Prada Cup final postponed as Ineos Team UK lags behind

The world has watched in envy as New Zealanders seemingly go about their normal day to day activities. A directed, clear and stringent Covid-19 policy contained the spread, but now, with the announcement of three cases in one family, a snap lockdown is in immediate action in Auckland. This means that Wednesday’s race is postponed.

Cup organisers have sprung into action looking at different scenarios, seeking to find a ‘fluid racing calendar’. With regard to rescheduling on-water racing and on-shore event organisation, organisers say they are updating plans in consultation with the government and relevant authorities.

The comes as Luna Rossa Prada Pirelli has been enjoying a victorious run (4-0) over Ineos Team UK.

“We are very happy,” says Francesco Bruni, Luna Rossa’s helmsman (pictured above). “The mood is high but we need to maintain concentration because things can change very quickly. The British are a formidable opponent that in terms of boat speed are very similar to us.

“We need to be very careful to not make mistakes. It is a question of remaining focused and obtaining another three points.”

Those three points will be a while coming as Wednesday’s race will not happen as planned. But while the lockdown is initially scheduled for 72 hours, organisers say all competing teams will continue to work in line with Covid-19 level three working protocols, as reviewed with WorkSafe NZ and the Ministry of Health.

This means that sailing, testing and training on the water can continue as it is part of the core business of all teams.

“Within the respective plans and protocols, there is a clear distinction between the individual team’s operations and official Prada Cup and America’s Cup racing itself,” says organisers.

“We will do whatever the authorities advise us to do. Of course it’s more important that people are safe and healthy, so we’ll just see what happens,” says Sir Ben Ainslie.

“It’s bad news, it’s a timely reminder of what the world’s going through isn’t it? We’re very fortunate to be out here doing a yacht race which we all love, so it’s a difficult situation.”

No magic wand for Ainslie in best of 13

Luna Rossa hold a 4-0 lead in the best-of-13 series, with two races a day having previously scheduled for Wednesday, Friday, Saturday and Sunday, and one next Monday.

Ainslie needs to find some quick answers, says Stuff. But there is no magic wand in the way of significant boat modifications. He has made his big choices and has to largely live with them.

The strict rules say that the configurations declared to the measurers last Monday for the best-of-13 Prada Cup final series must remain. The declared configuration includes the hull, foils, rudder and mast tube along with their subcomponents.

There are no restrictions on sail numbers that can be used other than the total quantity permitted in the class rule (10 mainsails, and 29 headsails), so he has some hope there.

It’s clear that Britannia is a click down on speed compared to Luna Rossa and that gap has been accentuated by a sudden lapse in crew performance where mistakes have crept in under pressure from the Italians, says Stuff.

That will be an area of major attention for INEOS Team UK, starting with the boss who has his hands on the wheel. It will be back to the playbook on the simulator for Ainslie with plenty of attention on the starting box where he has run into consistent problems against Luna Rossa’s Jimmy Spithill, who is a master of this crucial pre-race zone.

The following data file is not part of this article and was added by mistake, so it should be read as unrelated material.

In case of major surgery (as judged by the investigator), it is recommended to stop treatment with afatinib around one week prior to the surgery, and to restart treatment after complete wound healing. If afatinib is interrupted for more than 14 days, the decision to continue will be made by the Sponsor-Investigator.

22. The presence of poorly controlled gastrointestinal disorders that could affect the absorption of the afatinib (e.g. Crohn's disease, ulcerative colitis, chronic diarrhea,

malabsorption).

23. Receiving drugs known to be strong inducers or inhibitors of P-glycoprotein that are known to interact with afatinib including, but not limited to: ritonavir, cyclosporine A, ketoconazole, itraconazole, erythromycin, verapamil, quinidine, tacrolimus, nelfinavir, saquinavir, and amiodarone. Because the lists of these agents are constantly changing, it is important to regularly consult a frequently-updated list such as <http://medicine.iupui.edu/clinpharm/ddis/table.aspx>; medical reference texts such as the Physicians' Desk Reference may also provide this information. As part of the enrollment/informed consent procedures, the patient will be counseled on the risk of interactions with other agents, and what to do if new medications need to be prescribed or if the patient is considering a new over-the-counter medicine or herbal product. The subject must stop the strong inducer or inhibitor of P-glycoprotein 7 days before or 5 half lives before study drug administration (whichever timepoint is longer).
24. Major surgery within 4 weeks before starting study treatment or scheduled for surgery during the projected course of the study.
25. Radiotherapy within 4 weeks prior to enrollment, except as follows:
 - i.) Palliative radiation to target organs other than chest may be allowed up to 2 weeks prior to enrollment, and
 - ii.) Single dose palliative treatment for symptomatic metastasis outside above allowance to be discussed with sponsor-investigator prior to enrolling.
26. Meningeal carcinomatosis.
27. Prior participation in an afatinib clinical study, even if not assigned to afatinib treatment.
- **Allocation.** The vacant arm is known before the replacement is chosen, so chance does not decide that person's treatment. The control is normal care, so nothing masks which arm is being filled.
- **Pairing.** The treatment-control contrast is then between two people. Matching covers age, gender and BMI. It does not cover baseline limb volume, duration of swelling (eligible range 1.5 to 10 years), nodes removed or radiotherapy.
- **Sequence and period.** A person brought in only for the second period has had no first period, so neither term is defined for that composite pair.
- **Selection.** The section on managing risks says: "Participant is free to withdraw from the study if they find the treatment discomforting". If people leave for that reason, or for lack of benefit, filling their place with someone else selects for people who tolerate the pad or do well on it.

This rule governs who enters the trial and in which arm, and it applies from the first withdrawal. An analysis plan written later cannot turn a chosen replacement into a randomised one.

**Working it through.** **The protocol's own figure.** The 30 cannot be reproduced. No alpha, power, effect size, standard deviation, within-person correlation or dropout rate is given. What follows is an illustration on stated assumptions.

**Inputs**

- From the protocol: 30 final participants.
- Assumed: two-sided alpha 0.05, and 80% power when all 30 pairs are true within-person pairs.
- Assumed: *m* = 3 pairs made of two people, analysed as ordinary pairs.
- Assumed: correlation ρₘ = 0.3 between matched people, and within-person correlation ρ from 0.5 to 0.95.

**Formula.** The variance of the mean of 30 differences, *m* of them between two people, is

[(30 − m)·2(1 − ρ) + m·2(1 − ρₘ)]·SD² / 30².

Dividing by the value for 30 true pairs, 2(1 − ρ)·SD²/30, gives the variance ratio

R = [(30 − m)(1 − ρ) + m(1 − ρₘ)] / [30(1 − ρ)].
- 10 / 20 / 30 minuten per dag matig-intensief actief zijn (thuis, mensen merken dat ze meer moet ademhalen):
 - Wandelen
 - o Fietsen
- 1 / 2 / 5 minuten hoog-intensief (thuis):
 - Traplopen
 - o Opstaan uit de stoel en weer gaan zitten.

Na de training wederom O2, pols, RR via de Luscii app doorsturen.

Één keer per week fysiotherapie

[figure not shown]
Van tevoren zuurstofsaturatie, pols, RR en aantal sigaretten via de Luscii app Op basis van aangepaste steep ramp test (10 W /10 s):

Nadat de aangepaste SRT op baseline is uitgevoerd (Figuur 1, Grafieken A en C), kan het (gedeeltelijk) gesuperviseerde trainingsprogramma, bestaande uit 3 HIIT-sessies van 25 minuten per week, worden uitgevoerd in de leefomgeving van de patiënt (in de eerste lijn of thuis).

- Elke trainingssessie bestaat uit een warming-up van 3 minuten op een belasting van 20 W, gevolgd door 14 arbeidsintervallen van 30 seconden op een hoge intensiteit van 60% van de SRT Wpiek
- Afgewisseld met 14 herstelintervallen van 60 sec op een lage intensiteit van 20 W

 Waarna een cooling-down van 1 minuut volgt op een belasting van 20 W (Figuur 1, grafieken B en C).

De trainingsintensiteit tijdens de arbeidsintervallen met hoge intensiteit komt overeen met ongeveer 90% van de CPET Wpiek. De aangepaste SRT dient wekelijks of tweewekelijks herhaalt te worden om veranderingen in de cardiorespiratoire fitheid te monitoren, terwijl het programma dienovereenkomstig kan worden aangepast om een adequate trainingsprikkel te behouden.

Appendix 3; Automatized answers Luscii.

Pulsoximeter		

The worry for the British if they think they can make something out of this unexpected breather is that Luna Rossa will be doing exactly the same. The Italians know they have the British on the ropes and will be looking for the tactics to deliver the knockout blows. The team is running on adrenalin now, while the British are digging deep to make something out of desperation.

With Luna Rossa only needing three more wins for victory, it is possible, depending on lockdown restrictions, that the final could still conclude within that scheduled timeframe.

However, with the level three restrictions set to be reviewed regularly, it is yet to be decided when racing will continue, says the New Zealand Herald .

Using time wisely

Magnus Wheatley, from Rule69, suggests the postponement time will be used to work with data.

“The data crunching that both teams will be able to perform from whirring laptops interpreting billions of points of valuable numbers garnered from the racing” is invaluable says Wheatley.

“I was actually impressed with how close Team Ineos managed to get to Prada with significant overnight gains that almost matched the Italians. That was less than 12 hours of number crunching. The fact that four uncharacteristic poor starts have dictated the outcome to date gives me hope. That is correctable with the talent and the gold medals onboard Ineos. And these boats are so tweaky that giving the data scientists four, five or six days of number crunching and performance analysis could well be just the reset that Ineos needs.”

What’ll happen next?

In terms of racing: “We can sail a helluva lot better than that, and we need to,” says Ainslie. “At this level you can’t afford to make any mistakes and we have made too many. We need to go away, regroup and really get our act together and come out swinging.”

And as for Covid-19? New Zealand’s ever pragmatic prime minister, Jacinda Ardern, says the cup organisers will be taking a ‘wait and see’ approach to their planning.

“They already have Thursday as a postponement day, they haven’t confirmed when the next race will be.

“I imagine they will be doing exactly what the rest of New Zealand is doing and keeping an eye out on the new information that comes to hand.”

Images courtesy of Studio Borlenghi.

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